Wednesday, September 22, 2021

Save Family History with LOCKSS

To keep family history alive, start to share now within the family and, if you choose, outside the family.

The idea is LOCKSS

Lots of Copies Keep Stuff Safe

Genealogy guru Amy Johnson Crow writes about LOCKSS as a way to prevent genealogy from being lost due to disasters, etc.

Multiple copies within the family

Inside the family, I've been sharing bite-sized (and longer) writeups of family history for a few years. At top of this page are just a few pages from the many booklets I've created, focusing on Civil War ancestors and their spouses, special heirlooms created by ancestors, and an ancestor's military career. Even an ancestor coloring book is a simple way to keep key genealogy details from being lost.

Every descendant receives a colorful printed copy because, well, copies keep ancestors alive for the future. Recipients may flip through the booklet only once and put it on the shelf, but they have it. Some day, when they're more interested, they can take a closer look.

Also, I've digitized 500+ pages of minutes taken at family tree meetings from my mother's Farkas family, 1933-1964. Some cousins received a spiral-bound hard copy, at their request. Younger cousins requested a flash drive OR a PDF file to download. Perhaps the digital format will need upgrading in the future, but having multiple copies (digital/print) circulating in the family gives me more confidence that these documents will survive well into the future. 

Also, I've been experimenting with video-based family history. (I offer a few ideas in the new edition of my book.) Relatives do say they watch, and enjoy...but whether they will ever watch again, I truly don't know. The format is MP4 video and perhaps will be upgradable in the future, as needed. Meantime, multiple copies circulating = better chance the stories will survive, the ancestors will be remembered.

Multiple copies outside the family

Friends and cousins have already shared family history booklets with a variety of institutions that invite submissions, including the Family History Library and the Library of Congress, among others. One couple I know wrote family histories and had them professionally printed and bound for donation to history societies and libraries where their ancestors lived and worked. 

Consider whether a genealogy library, museum, archive, or another institution would be interested in having copies of some or all of your collection, and/or whether you can digitize your collection for yourself and possibly for others.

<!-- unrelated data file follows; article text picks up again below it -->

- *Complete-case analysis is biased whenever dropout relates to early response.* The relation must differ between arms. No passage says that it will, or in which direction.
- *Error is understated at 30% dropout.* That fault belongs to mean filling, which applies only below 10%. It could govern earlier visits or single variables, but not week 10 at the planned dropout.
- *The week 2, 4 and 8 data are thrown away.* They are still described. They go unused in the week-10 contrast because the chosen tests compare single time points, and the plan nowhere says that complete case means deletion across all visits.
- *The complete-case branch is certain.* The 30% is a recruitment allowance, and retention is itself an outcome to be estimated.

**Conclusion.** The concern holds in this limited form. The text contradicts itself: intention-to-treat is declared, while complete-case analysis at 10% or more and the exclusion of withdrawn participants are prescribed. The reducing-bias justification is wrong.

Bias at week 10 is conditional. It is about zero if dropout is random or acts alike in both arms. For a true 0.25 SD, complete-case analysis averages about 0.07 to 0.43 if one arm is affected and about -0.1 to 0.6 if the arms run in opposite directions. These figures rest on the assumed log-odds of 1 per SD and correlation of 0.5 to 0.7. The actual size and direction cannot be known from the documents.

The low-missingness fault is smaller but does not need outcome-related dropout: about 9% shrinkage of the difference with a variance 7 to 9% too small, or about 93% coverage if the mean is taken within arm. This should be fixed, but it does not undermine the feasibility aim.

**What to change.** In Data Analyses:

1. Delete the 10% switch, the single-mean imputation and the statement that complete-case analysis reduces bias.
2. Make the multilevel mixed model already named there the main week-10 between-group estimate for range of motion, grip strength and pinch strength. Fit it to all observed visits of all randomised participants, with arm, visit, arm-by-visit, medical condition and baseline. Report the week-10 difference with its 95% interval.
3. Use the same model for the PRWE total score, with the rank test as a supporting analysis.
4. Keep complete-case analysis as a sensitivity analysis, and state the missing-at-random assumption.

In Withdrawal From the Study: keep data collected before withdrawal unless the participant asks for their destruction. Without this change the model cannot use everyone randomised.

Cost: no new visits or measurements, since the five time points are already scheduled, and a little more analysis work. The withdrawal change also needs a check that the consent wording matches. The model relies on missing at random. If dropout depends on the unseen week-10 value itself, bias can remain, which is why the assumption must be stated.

For instance, the Kentucky Genealogical Society offers special grants to help local museums, libraries, and archives digitize genealogical materials, such as old family letters and other documents of interest to Kentucky researchers. If you have Kentucky-related materials, do check this out--the clock is ticking on this year's grants.

DIY digitizing: The Dallas Genealogical Society highlights how family historians can digitize their own materials for free by going to the Heritage Lab at the Dallas Central Public Library. The Heritage Lab has an impressive array of equipment for use by the public. If you're in the area, this would be one way to transfer those old Super 8 home movies to MP4 video, and share widely within your own family.

However you decide to share, LOCKSS can help keep family history safe for the future. 


  1. These are excellent recommendations. With climate emergencies upon us (flooding, fires, etc.), every genealogist needs to consider how to preserve their collections — and dispersing them to multiple locations is one way to assure the family history survives. Also digitizing to the cloud so at least virtual copies are saved.

  2. I wish there were a place near me that offered free use of a proper scanner. My printer can scan, and it's great for photos and single sheets of paper, but not with books. I started scanning my DAR chapter's minutes that were kept in a journal starting in 1896, but when I heard the book cracking, I stopped for fear of damage.